The great neurologist and author Oliver Sacks wrote “My religion is nature. That’s what arouses those feelings of wonder and mysticism and gratitude in me.”


This post explores the ancient sense of belonging that so many of us feel when we are embedded in nature, and how that connectedness and belonging translates into quantifiable health benefits. Our natural world has held, embraced and provided the substrate for our very existence forever. And in the last century we have suffered greater disconnect and dislocation than ever before. As the green and holding spaces are obliterated in favour of progress and modernity, our bodyminds come to bear the brunt of this disconnect. We ache, we hurt, we are anxious, we are sad.


We are aliens.


In a very real sense the life that flourishes around us is held as separate, to be feared and sanitised. We are not allowed to sink our sensual natures into the ripeness of the world around. We are held ransom by the trappings of modernity, the portable “connected” world around us is actually disconnecting us. We are aliens to our natures and to nature. Part of the offering of “being well” is the exciting possibility of reconnecting. Our bodies evolved to be part of nature, our senses and perceptions shaped and were shaped by our interaction with the elemental forces which we take for granted.


So what do the sciences tell us about where we are and how far can they take us back in the direction of reconnecting? It is estimated that by 2050 just under 70% of people will live in urban environments. These environments are not conducive to good health. Noise, poor air quality, and the high stress levels we experience are all important factors in the generation of illness (mental and physical). In spite of a lack of funding the research into forest therapy or nature exposure therapy has come a long way and has shown positive results in the management of Cardiovascular disease, immune issues, neuro-endocrine and psychological problems. As is the way of the scientific method, more research is needed before stronger, more conclusive claims can be made.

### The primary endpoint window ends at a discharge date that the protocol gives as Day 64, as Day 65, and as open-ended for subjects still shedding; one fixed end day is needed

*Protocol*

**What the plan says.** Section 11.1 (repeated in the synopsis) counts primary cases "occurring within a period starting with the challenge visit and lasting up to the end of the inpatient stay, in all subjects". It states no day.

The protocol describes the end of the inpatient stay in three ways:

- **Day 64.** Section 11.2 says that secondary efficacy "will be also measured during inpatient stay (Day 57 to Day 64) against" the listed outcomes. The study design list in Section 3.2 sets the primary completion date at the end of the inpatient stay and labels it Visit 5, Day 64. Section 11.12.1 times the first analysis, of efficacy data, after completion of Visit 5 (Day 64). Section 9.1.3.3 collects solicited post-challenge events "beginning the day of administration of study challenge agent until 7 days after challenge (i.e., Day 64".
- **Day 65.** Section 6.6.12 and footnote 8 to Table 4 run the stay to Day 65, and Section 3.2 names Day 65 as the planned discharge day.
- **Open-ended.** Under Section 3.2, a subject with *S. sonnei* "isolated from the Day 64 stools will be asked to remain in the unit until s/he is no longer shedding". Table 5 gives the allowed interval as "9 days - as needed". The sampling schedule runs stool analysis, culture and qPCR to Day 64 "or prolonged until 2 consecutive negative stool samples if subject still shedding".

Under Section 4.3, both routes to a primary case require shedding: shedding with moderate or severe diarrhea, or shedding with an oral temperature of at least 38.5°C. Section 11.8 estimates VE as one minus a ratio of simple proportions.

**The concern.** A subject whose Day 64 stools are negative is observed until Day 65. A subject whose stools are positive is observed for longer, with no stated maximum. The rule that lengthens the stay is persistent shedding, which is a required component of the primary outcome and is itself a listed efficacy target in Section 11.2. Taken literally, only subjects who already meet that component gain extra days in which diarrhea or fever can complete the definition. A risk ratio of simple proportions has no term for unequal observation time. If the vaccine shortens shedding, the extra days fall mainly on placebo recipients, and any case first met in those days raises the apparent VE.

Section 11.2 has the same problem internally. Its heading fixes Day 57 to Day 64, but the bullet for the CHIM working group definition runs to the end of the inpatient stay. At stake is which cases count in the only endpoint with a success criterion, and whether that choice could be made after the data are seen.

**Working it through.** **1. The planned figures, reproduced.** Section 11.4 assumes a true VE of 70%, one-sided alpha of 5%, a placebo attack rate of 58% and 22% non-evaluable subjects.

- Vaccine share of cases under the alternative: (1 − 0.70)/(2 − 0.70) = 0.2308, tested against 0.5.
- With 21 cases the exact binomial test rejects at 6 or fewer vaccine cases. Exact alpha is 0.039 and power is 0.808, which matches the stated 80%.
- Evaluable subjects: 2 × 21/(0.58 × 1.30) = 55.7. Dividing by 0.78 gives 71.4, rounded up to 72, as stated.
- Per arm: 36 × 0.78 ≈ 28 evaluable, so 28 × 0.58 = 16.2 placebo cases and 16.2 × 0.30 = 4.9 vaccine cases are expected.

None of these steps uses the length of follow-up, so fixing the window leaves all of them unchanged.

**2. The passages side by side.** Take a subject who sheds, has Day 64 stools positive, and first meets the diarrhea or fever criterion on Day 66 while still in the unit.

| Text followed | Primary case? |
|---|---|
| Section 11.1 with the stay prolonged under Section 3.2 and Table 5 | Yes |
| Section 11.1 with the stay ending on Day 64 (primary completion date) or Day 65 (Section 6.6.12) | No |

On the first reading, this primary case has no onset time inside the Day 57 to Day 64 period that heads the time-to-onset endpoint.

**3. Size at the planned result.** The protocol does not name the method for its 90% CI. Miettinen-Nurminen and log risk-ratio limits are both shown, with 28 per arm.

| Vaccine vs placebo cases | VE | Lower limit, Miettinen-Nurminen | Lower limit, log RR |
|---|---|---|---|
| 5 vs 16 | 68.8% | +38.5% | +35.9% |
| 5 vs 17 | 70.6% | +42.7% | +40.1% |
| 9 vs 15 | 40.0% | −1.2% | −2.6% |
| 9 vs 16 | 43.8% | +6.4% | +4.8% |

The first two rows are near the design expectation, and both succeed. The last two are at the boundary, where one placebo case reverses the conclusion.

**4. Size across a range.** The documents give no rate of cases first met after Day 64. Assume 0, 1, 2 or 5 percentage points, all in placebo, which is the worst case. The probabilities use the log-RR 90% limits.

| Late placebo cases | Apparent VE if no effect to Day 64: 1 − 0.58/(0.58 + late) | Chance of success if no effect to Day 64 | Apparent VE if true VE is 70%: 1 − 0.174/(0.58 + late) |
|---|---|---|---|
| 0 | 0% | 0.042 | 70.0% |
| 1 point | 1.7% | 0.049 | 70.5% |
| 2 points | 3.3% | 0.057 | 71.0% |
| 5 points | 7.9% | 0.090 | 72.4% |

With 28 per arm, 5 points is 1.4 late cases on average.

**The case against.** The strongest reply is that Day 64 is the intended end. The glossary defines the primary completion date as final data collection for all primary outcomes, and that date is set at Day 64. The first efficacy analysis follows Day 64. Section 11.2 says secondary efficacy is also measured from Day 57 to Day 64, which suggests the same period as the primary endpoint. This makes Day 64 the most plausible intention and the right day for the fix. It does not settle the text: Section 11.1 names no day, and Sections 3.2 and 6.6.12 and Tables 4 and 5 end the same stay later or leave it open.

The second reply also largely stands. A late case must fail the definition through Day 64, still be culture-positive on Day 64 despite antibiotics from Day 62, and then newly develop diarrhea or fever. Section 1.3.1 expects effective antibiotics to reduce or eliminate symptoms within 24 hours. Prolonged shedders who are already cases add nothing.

This leads us to ask – What personal moments of nature inspired flow, connection, bliss, awe may we share?

How do these natural moments affect the biome, the epidermal-neural continuities?

How do the grip of the toes in mud, the drip of the nose in the cold inform, heal or hurt us?


We are privileged to be embodied, to have minds that interact through muscle and gristle with limbs and the world around us. Let us connect our bodies with the timelessness of the elements. Bury your hand in mud, lie next to flowing water, feel your spine on the ground, wedge a rock into that aching lower back. Perhaps this exploration may allow us greater recourse to our bodies and the “nature shamed” disconnect that we all suffer with.


And to close with Oliver Sacks again: “Above all, I have been a sentient being, a thinking animal, on this beautiful planet, and that in itself has been an enormous privilege and adventure”.


With the relocation of the practice to my home in the Assagay Valley… Please request a session outdoors. Each session promises a safe space to be heard, to learn to move better with or through pain, to explore the archetypal rest postures, to experience specific breathwork, to engage in strength and rehabilitation that is focused and relevant and if appropriate to receive high value, safe manual therapy.